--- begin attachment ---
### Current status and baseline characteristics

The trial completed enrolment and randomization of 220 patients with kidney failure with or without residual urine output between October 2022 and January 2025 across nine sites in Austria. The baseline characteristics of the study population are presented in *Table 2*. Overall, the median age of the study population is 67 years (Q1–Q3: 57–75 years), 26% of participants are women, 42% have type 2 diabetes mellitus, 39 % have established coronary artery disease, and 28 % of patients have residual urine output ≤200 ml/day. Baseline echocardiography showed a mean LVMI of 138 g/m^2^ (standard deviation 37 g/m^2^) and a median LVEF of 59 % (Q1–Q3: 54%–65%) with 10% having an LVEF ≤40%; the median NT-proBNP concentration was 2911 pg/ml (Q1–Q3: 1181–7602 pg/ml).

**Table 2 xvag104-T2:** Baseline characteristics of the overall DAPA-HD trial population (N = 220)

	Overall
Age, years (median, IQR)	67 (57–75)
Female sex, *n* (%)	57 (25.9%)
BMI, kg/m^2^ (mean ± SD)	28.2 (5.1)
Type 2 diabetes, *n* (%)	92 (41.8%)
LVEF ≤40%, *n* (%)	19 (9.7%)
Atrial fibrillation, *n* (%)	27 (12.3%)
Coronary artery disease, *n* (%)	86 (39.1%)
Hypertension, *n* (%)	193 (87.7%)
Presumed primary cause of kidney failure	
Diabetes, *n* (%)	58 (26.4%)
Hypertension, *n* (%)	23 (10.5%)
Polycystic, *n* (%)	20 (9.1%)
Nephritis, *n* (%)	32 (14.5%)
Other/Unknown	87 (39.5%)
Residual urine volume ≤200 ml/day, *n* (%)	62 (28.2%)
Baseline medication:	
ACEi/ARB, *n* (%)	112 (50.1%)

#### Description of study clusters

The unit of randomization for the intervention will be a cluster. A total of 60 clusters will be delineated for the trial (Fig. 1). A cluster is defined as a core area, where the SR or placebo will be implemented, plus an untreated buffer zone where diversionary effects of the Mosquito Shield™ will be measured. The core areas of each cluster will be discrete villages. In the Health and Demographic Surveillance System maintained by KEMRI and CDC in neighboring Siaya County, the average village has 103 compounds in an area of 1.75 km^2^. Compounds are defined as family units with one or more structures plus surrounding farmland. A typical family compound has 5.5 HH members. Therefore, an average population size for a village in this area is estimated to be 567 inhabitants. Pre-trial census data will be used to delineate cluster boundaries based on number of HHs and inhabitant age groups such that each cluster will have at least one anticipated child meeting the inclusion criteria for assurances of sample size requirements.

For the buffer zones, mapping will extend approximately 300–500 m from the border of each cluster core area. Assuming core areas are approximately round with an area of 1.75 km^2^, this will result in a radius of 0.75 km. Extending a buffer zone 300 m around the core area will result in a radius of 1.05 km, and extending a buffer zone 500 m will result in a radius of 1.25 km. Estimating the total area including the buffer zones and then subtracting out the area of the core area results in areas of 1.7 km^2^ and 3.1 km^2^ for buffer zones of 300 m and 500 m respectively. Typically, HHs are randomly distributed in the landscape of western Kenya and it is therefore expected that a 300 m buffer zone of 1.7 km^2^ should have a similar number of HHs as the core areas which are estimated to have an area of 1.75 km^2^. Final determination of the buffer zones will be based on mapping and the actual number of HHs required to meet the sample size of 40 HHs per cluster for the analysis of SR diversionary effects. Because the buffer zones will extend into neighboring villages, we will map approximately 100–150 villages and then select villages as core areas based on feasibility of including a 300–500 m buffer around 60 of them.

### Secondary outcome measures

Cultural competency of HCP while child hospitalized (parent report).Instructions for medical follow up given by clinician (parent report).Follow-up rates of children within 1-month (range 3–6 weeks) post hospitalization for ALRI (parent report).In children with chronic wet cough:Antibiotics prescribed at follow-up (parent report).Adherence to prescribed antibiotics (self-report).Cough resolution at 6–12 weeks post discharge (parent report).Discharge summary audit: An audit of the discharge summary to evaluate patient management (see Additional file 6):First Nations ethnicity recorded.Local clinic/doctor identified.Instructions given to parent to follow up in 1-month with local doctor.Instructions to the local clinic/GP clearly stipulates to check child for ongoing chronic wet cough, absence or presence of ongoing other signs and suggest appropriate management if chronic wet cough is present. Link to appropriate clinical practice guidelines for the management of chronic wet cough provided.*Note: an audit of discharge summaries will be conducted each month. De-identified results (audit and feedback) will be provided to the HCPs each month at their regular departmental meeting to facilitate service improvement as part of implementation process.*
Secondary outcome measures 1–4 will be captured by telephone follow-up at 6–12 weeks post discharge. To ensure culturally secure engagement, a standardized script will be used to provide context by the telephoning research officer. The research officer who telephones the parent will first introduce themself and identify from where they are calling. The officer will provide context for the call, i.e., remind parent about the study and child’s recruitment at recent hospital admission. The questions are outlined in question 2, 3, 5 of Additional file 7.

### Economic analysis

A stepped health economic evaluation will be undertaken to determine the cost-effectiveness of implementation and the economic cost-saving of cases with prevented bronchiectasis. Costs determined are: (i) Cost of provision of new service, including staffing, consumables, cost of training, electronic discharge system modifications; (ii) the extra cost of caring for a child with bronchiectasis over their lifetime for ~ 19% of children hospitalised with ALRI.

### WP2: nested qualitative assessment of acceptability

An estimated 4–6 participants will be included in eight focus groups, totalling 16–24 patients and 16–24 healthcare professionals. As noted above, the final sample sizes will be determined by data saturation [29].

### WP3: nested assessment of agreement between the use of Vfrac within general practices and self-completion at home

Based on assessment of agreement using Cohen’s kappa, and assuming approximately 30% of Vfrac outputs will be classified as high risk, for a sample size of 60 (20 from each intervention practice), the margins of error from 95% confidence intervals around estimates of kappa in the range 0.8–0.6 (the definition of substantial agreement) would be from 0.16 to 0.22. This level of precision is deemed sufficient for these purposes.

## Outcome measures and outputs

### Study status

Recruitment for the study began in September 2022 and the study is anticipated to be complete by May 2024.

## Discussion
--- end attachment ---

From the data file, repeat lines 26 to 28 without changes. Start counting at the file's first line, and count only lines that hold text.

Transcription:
Cultural competency of HCP while child hospitalized (parent report).Instructions for medical follow up given by clinician (parent report).Follow-up rates of children within 1-month (range 3–6 weeks) post hospitalization for ALRI (parent report).In children with chronic wet cough:Antibiotics prescribed at follow-up (parent report).Adherence to prescribed antibiotics (self-report).Cough resolution at 6–12 weeks post discharge (parent report).Discharge summary audit: An audit of the discharge summary to evaluate patient management (see Additional file 6):First Nations ethnicity recorded.Local clinic/doctor identified.Instructions given to parent to follow up in 1-month with local doctor.Instructions to the local clinic/GP clearly stipulates to check child for ongoing chronic wet cough, absence or presence of ongoing other signs and suggest appropriate management if chronic wet cough is present. Link to appropriate clinical practice guidelines for the management of chronic wet cough provided.*Note: an audit of discharge summaries will be conducted each month. De-identified results (audit and feedback) will be provided to the HCPs each month at their regular departmental meeting to facilitate service improvement as part of implementation process.*
Secondary outcome measures 1–4 will be captured by telephone follow-up at 6–12 weeks post discharge. To ensure culturally secure engagement, a standardized script will be used to provide context by the telephoning research officer. The research officer who telephones the parent will first introduce themself and identify from where they are calling. The officer will provide context for the call, i.e., remind parent about the study and child’s recruitment at recent hospital admission. The questions are outlined in question 2, 3, 5 of Additional file 7.

### Economic analysis